Specialization is one of the three or four absolutely fundamental concepts in economics. And there are some iconic discussions of its virtues: try Adam Smith’s pin factory story for one:
Those ten persons could make among them upwards of forty-eight thousand pins in a day… But if they had all wrought separately and independently… they certainly could not each of them have made twenty, perhaps not one pin in a day;
And how about Leonard E. Read’s famous I, Pencil story. “Who can make me?”, asks the Pencil of his readers. Trick question:
…not a single person on the face of this earth knows how to make me. This sounds fantastic, doesn’t it? Especially when it is realized that there are about one and one-half billion of my kind produced in the U.S.A. each year.
How can we make millions of pins and pencils when no person can make even one? Specialization: each person can make some part or machine that can make the final good.
Interesting enough, but rather dry stuff, which is why I delighted in reading this article about the music business. Who would have thought creative works would so easily succumb to improvements by division of labor and specialization?
Let’s start with a familiar player: the much-derided but hugely successful model of singer-not-songwriter:
Rihanna is often described as a “manufactured” pop star, because she doesn’t write her songs, but neither did Sinatra or Elvis. She embodies a song in the way an actor inhabits a role—and no one expects the actor to write the script. In the rock era, when the album was the standard unit of recorded music, listeners had ten or eleven songs to get to know the artist, but in the singles-oriented business of today the artist has only three or four minutes to put her personality across. The song must drip with attitude and swagger, or “swag,” and nobody delivers that better than Rihanna, even if a good deal of the swag originates with Ester Dean.
Who is Ester Dean? She’s one of the best hook writers (“top-liners”) in the business. Here’s a peek into her process:
After several minutes of nonsense singing, the song began to coalesce. Almost imperceptibly, the right words rooted themselves in the rhythm while melodies and harmonies emerged in Dean’s voice. Her voice isn’t hip-hop or rock or country or gospel or soul, exactly, but it could be any one of those. “I’ll come alive tonight,” she sang. Dancing now, Dean raised one arm in the air. After a few more minutes, the producers told her she could come back into the control room.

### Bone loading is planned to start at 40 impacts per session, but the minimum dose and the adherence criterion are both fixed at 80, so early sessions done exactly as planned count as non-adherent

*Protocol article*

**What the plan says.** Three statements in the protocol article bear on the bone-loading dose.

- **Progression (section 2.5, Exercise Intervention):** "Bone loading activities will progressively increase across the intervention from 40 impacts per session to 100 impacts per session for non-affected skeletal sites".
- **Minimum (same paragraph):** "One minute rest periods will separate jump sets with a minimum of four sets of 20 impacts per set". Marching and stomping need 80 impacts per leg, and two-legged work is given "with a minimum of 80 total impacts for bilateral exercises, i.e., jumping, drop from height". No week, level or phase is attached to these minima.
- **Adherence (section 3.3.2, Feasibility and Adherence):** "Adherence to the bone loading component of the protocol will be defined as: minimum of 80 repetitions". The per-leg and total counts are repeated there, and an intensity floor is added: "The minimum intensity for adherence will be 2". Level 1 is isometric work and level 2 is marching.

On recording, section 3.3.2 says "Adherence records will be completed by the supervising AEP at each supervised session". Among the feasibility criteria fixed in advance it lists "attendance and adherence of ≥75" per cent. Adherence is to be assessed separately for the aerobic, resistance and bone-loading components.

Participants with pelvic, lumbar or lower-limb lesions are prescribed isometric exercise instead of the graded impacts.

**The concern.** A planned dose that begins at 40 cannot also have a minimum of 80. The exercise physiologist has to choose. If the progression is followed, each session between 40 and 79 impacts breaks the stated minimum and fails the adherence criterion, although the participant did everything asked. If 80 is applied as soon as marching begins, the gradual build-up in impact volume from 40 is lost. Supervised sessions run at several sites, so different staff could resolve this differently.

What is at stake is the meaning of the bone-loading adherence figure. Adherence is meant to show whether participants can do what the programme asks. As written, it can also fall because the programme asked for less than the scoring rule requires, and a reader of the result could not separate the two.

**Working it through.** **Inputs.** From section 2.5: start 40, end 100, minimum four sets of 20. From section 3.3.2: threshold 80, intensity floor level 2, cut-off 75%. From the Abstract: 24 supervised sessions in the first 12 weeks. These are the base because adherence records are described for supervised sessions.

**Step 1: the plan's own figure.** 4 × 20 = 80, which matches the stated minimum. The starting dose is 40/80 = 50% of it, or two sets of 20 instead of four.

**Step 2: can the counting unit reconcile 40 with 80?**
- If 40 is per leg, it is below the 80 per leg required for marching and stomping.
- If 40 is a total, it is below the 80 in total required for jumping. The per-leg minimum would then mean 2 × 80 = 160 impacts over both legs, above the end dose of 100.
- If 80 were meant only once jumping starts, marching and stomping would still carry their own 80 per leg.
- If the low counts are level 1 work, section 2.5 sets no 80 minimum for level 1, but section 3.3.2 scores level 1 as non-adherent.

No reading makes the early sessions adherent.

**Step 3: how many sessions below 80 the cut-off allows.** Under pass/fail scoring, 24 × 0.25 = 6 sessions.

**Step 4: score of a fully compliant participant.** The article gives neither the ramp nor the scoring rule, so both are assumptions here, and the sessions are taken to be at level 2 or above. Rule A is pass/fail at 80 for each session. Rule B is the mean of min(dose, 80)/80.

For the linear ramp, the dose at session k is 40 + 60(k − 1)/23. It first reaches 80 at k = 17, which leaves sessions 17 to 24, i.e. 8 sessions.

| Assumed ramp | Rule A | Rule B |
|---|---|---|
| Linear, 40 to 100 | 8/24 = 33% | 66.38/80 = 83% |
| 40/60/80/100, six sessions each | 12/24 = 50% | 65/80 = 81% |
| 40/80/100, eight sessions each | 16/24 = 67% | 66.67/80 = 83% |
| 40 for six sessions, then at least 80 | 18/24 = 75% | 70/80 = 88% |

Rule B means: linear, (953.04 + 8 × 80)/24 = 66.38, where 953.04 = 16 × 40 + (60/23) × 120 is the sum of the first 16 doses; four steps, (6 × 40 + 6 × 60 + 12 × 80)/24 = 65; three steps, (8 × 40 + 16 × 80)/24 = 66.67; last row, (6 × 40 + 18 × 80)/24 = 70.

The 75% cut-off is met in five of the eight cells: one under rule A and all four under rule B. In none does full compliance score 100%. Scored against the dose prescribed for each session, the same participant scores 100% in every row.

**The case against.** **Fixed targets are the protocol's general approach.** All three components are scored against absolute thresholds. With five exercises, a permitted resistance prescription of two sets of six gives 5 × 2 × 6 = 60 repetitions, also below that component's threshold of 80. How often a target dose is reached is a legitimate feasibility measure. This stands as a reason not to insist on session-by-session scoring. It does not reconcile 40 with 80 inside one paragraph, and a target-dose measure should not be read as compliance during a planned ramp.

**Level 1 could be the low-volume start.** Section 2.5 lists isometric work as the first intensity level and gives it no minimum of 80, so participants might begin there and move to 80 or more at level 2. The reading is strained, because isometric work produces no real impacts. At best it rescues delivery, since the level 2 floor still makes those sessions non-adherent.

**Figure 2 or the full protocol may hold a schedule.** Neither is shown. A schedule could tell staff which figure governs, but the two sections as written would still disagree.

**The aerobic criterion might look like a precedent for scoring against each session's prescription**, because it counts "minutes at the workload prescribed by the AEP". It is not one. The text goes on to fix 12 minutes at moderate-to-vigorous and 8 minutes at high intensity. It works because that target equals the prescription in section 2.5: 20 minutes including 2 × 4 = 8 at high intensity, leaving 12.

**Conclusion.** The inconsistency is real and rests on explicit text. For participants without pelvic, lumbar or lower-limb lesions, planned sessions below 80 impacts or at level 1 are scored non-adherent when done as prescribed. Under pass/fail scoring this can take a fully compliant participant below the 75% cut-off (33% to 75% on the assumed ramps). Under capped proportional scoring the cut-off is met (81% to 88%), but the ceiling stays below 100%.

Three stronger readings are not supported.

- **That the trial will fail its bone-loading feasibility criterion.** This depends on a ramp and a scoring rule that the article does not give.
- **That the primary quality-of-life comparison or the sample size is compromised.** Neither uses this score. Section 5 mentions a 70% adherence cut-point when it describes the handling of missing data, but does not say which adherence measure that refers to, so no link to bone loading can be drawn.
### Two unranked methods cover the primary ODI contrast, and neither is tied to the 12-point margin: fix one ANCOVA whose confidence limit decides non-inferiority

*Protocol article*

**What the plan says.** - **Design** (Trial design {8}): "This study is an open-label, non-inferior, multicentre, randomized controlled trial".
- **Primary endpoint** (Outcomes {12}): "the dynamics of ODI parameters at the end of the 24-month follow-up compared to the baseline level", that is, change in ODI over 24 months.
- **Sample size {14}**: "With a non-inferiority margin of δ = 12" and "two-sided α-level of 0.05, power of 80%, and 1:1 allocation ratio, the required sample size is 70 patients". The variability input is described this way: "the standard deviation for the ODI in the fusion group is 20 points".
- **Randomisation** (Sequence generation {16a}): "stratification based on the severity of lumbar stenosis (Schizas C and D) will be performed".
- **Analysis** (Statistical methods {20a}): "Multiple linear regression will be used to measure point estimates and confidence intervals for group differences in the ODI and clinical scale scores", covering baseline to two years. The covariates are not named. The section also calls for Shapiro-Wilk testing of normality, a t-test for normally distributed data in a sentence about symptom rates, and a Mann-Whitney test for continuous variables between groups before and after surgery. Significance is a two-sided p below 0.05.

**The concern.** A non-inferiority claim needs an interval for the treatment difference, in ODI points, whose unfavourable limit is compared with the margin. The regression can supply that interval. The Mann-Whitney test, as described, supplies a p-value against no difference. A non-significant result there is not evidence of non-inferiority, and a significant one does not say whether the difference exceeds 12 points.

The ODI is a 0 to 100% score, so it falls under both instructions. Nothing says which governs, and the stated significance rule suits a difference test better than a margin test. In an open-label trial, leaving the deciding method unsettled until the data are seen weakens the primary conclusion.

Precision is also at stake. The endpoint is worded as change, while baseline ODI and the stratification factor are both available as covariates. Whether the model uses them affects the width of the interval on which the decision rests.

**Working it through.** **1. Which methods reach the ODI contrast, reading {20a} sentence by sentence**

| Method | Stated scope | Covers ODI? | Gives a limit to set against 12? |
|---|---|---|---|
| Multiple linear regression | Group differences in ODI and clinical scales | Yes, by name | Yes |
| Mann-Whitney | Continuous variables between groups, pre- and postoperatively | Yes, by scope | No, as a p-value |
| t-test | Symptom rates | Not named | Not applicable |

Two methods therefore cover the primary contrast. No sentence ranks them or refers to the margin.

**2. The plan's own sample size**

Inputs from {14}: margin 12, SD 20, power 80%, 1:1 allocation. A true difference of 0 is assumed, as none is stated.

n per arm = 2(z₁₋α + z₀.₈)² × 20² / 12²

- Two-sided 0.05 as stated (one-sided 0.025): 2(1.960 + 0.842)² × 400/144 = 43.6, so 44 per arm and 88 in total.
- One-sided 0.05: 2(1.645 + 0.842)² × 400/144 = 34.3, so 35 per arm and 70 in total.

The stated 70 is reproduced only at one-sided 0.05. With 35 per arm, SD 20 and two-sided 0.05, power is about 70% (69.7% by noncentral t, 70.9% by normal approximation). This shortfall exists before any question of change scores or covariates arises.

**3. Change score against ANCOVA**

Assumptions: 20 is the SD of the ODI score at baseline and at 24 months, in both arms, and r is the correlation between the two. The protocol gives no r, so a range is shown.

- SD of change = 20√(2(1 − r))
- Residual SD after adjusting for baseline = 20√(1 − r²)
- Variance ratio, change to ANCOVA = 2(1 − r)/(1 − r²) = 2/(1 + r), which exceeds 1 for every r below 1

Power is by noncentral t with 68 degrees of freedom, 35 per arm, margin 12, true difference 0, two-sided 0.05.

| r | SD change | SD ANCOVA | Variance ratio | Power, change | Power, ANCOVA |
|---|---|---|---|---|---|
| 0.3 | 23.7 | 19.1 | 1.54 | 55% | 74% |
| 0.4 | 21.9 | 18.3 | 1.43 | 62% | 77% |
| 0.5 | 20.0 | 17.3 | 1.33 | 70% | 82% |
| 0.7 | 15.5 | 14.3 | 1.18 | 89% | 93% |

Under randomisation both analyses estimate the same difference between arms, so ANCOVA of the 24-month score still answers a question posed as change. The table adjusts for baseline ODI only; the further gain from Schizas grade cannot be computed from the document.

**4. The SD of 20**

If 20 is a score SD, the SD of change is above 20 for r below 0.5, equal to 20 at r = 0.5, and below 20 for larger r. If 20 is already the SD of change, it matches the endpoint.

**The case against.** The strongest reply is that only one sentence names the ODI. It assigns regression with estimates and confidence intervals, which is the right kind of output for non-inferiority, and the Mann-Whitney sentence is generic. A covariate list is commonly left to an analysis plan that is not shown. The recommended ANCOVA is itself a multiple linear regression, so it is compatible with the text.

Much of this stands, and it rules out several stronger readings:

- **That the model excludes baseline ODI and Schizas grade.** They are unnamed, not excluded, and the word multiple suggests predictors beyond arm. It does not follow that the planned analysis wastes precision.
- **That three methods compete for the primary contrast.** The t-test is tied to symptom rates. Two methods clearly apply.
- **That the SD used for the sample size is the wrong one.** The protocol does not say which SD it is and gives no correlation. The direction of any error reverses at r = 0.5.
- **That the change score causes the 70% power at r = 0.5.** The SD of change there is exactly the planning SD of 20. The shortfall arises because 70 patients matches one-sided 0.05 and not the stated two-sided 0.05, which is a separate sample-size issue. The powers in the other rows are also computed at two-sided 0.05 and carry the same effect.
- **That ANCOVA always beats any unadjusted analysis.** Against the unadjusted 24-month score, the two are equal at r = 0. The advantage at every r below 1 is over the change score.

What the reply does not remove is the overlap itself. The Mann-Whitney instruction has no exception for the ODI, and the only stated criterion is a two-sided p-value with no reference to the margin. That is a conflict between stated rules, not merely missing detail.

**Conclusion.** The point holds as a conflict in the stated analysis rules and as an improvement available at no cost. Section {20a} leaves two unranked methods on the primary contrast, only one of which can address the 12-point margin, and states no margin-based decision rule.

“See, I just go in there and scream and they fix it,” she said, emerging from the booth, looking elated, almost glowing.
“And they fix it”. There are more involved, you see:
Stargate went to work putting Dean’s wailings into traditional song structure. As is usually the case, Eriksen worked “the box”—the computer—using Avid’s Pro Tools editing program, while Hermansen critiqued the playbacks. Small colored rectangles, representing bits of Dean’s vocal, glowed on the computer screen, and Eriksen chopped and rearranged them, his fingers flying over the keys, frequently punching the space bar to listen to a playback, then rearranging some more. The studio’s sixty-four-channel professional mixing board, with its vast array of knobs and lights, which was installed when Roc the Mic Studios was constructed, only five years ago, sat idle, a relic of another age.
Within twenty minutes, Dean’s rhythmic utterances had been organized into an intro, a verse, a pre-chorus (or “pre”), a chorus, and an “outro”; all that was missing was a bridge. (Friday, the final day of the sessions, was reserved for making bridges.) Delaine, the engineer, who hadn’t said a word thus far, sat down at the computer and began tweaking the pitch of Dean’s vocal. Dean went back into the booth and added more words: “Give me life . . . touch me and I’ll come alive . . . I’ll come alive tonight . . .”
This is a high performing team that cranks out hits which then get picked up by established artists. They transact in a marketplace which, astonishingly for an industry obsessed with copyright, has poorly defined property rights:
The top-liner is usually a singer, too, and often provides the vocal for the demo, a working draft of the song. If the song is for a particular artist, the top-liner may sing the demo in that artist’s style. Sometimes producers send out tracks to more than one top-line writer, which can cause problems. In 2009, both Beyoncé and Kelly Clarkson had hits (Beyoncé’s “Halo,” which charted in April, and Clarkson’s “Already Gone,” which charted in August) that were created from the same track, by Ryan Tedder. Clarkson wrote her own top line, while Beyoncé shared a credit with Evan Bogart. Tedder had neglected to tell the artists that he was double-dipping, and when Clarkson heard “Halo” and realized what had happened she tried to stop “Already Gone” from being released as a single, because she feared the public would think she had copied Beyoncé’s hit. But nobody cared, or perhaps even noticed; “Already Gone” became just as big a hit.
It’s an interesting phenomenon that all of these various artists and musicians specialize increasingly narrow tasks. In every other industry this is called progress and the resulting products are inarguably better then their predecessors.
Can we say, then, that the music of today is in some way objectively superior to that of the past? As in the way that bridges and sprinters are better? If the comparison is possible, surely you have to say yes.